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Pediatric Dentistry
First Pediatric Visit

About Pediatric Dentistry

Pediatric Dentistry is the dental specialty recognized by the American Dental Association, which encompasses comprehensive dental care for all children, from infancy through adolescence. A children’s dental specialist is a practitioner who, after becoming a general dentist, has completed an additional two years of post-doctoral training in the recognition and treatment of children’s dental and orthodontic problems.

Children begin to get their baby teeth during the first 6 months of life. By age 6 or 7 years, they start to lose their first set of teeth, which eventually are replaced by secondary, permanent teeth. Without proper dental care, children face possible oral decay and disease that can cause a lifetime of pain and complications. We will check for proper oral and facial development to determine whether teeth are growing in properly and detect early signs of tooth decay.

The American Academy of Pediatric Dentistry recommends a child's first dental visit should be scheduled when the first tooth comes in and no later than their first birthday. Establishing a consistent place for your child's treatment means your child's oral health care is delivered with a comprehensive, continuously accessible, coordinated and family-oriented approach.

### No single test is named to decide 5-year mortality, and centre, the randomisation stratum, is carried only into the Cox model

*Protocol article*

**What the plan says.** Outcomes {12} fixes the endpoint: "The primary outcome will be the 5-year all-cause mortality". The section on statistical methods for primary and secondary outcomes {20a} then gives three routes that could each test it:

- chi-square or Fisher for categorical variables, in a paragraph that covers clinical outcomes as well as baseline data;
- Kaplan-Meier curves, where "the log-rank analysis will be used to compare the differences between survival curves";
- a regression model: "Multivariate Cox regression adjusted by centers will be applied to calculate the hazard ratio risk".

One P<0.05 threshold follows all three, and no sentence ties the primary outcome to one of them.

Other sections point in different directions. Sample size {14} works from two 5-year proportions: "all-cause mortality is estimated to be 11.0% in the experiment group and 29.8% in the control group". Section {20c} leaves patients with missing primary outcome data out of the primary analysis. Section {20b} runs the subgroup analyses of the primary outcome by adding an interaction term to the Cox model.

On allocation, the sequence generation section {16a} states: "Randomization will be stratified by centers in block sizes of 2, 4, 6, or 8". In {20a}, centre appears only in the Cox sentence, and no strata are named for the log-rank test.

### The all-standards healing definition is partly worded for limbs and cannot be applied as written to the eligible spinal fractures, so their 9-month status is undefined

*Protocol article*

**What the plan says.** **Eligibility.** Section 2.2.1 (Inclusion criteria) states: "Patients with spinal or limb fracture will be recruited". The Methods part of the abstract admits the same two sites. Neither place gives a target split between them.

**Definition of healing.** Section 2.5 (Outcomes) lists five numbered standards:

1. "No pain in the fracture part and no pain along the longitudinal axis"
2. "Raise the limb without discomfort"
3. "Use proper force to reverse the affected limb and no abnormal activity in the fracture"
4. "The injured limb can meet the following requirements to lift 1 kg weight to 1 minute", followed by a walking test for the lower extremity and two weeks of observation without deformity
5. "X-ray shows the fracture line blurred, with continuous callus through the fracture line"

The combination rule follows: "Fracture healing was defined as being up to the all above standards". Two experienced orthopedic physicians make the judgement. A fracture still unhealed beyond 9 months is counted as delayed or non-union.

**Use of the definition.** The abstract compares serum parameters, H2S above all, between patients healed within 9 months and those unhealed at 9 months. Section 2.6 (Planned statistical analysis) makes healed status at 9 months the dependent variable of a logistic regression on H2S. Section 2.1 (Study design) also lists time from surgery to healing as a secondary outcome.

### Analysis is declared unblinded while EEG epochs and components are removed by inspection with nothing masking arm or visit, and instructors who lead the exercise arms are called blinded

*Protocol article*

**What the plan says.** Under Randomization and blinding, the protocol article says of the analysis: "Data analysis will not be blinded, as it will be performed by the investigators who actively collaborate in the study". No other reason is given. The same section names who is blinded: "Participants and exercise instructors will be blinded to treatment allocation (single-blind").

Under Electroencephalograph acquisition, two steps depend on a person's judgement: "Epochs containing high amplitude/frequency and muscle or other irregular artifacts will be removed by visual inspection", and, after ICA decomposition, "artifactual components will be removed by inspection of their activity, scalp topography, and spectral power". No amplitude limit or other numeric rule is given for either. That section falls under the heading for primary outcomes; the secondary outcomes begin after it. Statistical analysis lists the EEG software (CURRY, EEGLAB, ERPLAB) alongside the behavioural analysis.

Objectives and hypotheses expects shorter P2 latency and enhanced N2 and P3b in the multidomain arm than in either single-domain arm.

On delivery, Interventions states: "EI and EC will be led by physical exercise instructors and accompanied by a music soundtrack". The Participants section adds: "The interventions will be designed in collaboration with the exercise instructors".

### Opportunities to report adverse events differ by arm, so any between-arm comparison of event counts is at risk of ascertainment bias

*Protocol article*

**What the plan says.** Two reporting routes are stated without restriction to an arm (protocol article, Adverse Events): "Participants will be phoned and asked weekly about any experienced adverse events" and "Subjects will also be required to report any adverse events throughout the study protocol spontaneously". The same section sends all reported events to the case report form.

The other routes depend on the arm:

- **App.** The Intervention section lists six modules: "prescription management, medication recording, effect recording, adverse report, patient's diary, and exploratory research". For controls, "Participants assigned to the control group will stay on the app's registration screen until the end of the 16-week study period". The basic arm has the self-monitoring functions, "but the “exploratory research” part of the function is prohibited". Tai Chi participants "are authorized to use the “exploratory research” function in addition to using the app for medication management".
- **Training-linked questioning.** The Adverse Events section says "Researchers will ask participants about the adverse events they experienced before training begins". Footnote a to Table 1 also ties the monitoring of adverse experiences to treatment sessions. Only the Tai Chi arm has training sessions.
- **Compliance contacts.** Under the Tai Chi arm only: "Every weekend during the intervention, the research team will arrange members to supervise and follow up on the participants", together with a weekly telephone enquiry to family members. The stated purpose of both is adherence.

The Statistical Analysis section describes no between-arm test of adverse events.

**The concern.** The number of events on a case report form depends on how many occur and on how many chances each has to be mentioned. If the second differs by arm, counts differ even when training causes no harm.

Our team of Pediatric Dentists have received specialized training beyond dental school in order to provide your child with the best dental care possible for those growing smiles. We know that each child is unique and special and deserves an experience tailored to their needs. We have the skills to expertly treat infants, children, teens and special needs patients. We want to help you to give your child the best start to an awesome smile!

We understand the trust that is involved with your little one. Our commitment to quality, compassionate care is what sets us apart.

Our office provides comprehensive oral health care that includes the following:
  • Infant oral health exams, which include risk assessment for caries in mother and child.
  • Preventive dental care including cleaning and fluoride treatments, as well as nutrition and diet recommendations.
  • Habit counseling (for example, pacifier use and thumb sucking).
  • Early assessment and treatment for straightening teeth and correcting an improper bite (orthodontics).
  • Repair of tooth cavities or defects.
  • Diagnosis of oral conditions associated with diseases such as diabetes, congenital heart defect, asthma, hay fever, and attention deficit/ hyperactivity disorder.
  • Management of gum diseases and conditions including ulcers, short frenulae, mucoceles, and pediatric periodontal disease.
  • Care for dental injuries (for example, fractured, displaced, or knocked-out teeth).